During litigation, a party may attempt to claim some form of privilege as an avenue not to produce certain evidence. There are various types of privileges that may be asserted. One that is familiar to many is attorney-client privilege. One that is not as familiar is work-product privilege. Work-product privilege is claimed in civil cases and is used to keep materials that are created in anticipation of litigation from being discovered by opposing counsel. However, to assert work-product privilege the party claiming it must be an adverse party in the lawsuit. A non-party is not entitled to work-product privilege, as Louisiana State recently learned when the Louisiana Second Circuit Court of Appeal affirmed that work-product privilege can only be claimed by an adverse party.
In 2011, Ramanand Naik was in a car accident on highway 84 in De Soto Parish, Louisiana. Mr. Naik was driving a Ryder box truck when a semi-truck, driven by Nathaniel Anthony, hauling a flatbed trailer carrying a boom lift veered across the center line, jackknifed, and crashed into Mr. Naik’s truck. The impact of the crash caused the boom lift to fall off the trailer and onto the cab of the Ryder truck essentially crushing Mr. Naik and his passenger, Norman Latcha. Following the accident, Naik filed a lawsuit against various parties and their insurance company. Mr. Naik did not name Louisiana State as a defendant and the named defendants did not bring Louisiana State in as a third-party defendant.
Despite being a non-party to the lawsuit, ORM was brought into the case during discovery when Mr. Naik filed a notice to have ORM produce all the documents that they had pertaining to the accident. The named defendants in the case did not oppose Mr.Naik’s request. ORM did not produce the documents leading Mr. Naik to file a motion to compel: a request to have the court force ORM to produce the documents. ORM filed a motion to quash: a request to invalidate the motion to compel and avoid producing the documents asserting the documents were protected by the work-product privilege. The First Judicial District Court for the Parish of Caddo, Louisiana denied ORM’s motion, requiring the production of the documents based on ORM’s non-party status thus the lack of available work-product privilege.
On appeal to the Second Circuit, ORM argued that the District Court erred in finding that ORM could not claim work-product privilege as a non-party and that the privilege did not apply to the specific documents at issue. The scope of discovery is very broad and privileges which may curtail this scope are strictly construed. See Gauthreaux v. Frank. The work-product privilege in La. C. C. P. Art. 1424(A) specifically states that a court cannot order the production of an adverse party’s documents which were prepared in anticipation of litigation or in preparation for trial. In determining whether documents are protected by the work-product privilege a court should analyze if the articles were obtained or prepared in anticipation of litigation or for trial and if the party seeking the production of the documents would be unfairly prejudiced, subject to undue hardship, or subject to injustice by the denial of discovery.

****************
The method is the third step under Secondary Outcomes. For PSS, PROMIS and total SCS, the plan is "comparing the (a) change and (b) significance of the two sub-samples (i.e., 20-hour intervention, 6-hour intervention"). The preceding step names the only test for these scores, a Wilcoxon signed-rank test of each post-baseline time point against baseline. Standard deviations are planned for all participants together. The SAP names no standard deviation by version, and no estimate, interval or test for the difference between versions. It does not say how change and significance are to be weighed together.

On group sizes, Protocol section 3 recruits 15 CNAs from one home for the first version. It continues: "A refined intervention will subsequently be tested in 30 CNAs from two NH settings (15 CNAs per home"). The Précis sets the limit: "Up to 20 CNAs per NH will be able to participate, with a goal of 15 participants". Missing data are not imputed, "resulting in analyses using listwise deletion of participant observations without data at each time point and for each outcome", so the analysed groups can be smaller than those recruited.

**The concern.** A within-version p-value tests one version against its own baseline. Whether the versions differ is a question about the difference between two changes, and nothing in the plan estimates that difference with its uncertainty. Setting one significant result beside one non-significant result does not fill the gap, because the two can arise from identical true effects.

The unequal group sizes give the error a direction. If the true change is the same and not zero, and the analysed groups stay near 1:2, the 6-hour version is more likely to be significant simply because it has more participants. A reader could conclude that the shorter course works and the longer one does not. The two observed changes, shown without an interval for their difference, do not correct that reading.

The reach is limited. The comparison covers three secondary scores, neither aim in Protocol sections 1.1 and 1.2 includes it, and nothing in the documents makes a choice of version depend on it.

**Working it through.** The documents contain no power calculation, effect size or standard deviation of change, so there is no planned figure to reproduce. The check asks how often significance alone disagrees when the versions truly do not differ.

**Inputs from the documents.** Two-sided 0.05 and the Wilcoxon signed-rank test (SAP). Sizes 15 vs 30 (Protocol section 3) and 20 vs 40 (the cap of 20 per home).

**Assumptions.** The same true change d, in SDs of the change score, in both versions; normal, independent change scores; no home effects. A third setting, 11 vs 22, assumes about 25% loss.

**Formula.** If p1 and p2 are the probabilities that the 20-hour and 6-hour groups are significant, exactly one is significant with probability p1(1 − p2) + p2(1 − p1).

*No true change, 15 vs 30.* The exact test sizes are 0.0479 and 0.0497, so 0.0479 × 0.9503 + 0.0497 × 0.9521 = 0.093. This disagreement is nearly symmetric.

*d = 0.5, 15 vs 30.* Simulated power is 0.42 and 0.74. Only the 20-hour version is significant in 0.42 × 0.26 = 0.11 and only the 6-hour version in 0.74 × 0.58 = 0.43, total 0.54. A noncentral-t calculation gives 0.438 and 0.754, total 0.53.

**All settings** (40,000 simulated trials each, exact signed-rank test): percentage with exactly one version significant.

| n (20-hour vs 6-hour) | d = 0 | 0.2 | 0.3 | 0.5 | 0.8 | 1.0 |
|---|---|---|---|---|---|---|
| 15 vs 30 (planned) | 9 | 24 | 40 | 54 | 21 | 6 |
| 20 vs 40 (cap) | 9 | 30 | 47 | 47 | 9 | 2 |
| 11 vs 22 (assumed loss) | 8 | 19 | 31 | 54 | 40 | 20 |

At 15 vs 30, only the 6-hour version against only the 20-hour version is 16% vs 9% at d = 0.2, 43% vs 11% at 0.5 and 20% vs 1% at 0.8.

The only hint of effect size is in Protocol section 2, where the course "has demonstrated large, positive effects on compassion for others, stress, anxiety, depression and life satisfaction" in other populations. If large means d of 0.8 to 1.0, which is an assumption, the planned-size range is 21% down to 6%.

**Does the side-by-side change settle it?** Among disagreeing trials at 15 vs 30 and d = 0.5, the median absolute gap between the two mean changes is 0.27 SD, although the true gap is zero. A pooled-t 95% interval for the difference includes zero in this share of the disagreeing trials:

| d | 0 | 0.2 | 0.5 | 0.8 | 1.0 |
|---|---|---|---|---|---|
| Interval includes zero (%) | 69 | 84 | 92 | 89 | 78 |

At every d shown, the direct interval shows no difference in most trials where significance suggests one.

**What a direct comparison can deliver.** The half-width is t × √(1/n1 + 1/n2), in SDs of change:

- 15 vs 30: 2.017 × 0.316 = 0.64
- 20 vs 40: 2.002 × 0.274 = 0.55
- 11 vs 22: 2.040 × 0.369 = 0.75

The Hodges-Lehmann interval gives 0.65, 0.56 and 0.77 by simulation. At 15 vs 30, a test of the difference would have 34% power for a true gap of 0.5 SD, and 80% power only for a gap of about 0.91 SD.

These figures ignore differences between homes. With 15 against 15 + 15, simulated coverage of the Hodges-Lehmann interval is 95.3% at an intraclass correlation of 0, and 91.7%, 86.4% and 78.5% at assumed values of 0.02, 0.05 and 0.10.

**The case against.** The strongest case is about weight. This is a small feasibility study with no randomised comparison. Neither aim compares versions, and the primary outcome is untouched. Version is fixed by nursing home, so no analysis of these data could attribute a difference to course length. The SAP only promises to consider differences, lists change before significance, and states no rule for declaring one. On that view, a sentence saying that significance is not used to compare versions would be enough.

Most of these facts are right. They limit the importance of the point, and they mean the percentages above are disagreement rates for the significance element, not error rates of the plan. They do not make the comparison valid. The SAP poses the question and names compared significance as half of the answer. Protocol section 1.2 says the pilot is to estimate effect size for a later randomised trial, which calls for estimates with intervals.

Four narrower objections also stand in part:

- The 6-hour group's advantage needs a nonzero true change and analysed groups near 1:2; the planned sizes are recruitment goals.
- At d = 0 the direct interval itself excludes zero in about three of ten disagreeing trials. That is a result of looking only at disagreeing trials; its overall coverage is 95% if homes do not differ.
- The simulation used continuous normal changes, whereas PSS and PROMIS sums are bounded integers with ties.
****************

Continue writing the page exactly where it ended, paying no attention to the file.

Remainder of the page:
The Second Circuit upheld the District Court’s ruling. The Second Circuit reaffirmed that the privilege can only be claimed by an adverse party and therefore may not be claimed by ORM. Moreover, Mr. Naik signed a protective order designating ORM’s documents as confidential and restricting disclosure to designated persons involved in the litigation. ORM’s interests were protected and the parties were granted access to the documents furthering discovery in this case.
Although there are several privileges that may be claimed during litigation, not everyone can claim them. Specifically, as demonstrated in this case, to claim work-product privilege the claimant must first be an adverse party in the lawsuit. When claiming work-product privilege, be sure to first be a party to the lawsuit and make sure that the documents were created in anticipation of litigation or in preparation for trial. An excellent attorney can help you understand whether documents may be withheld from an opposing party.
Additional Sources: RAMANAND NAIK VERSUS UNITED RENTALS, INC., ET AL.
Written by Berniard Law Firm Blog Writer: Kassandra Armstrong
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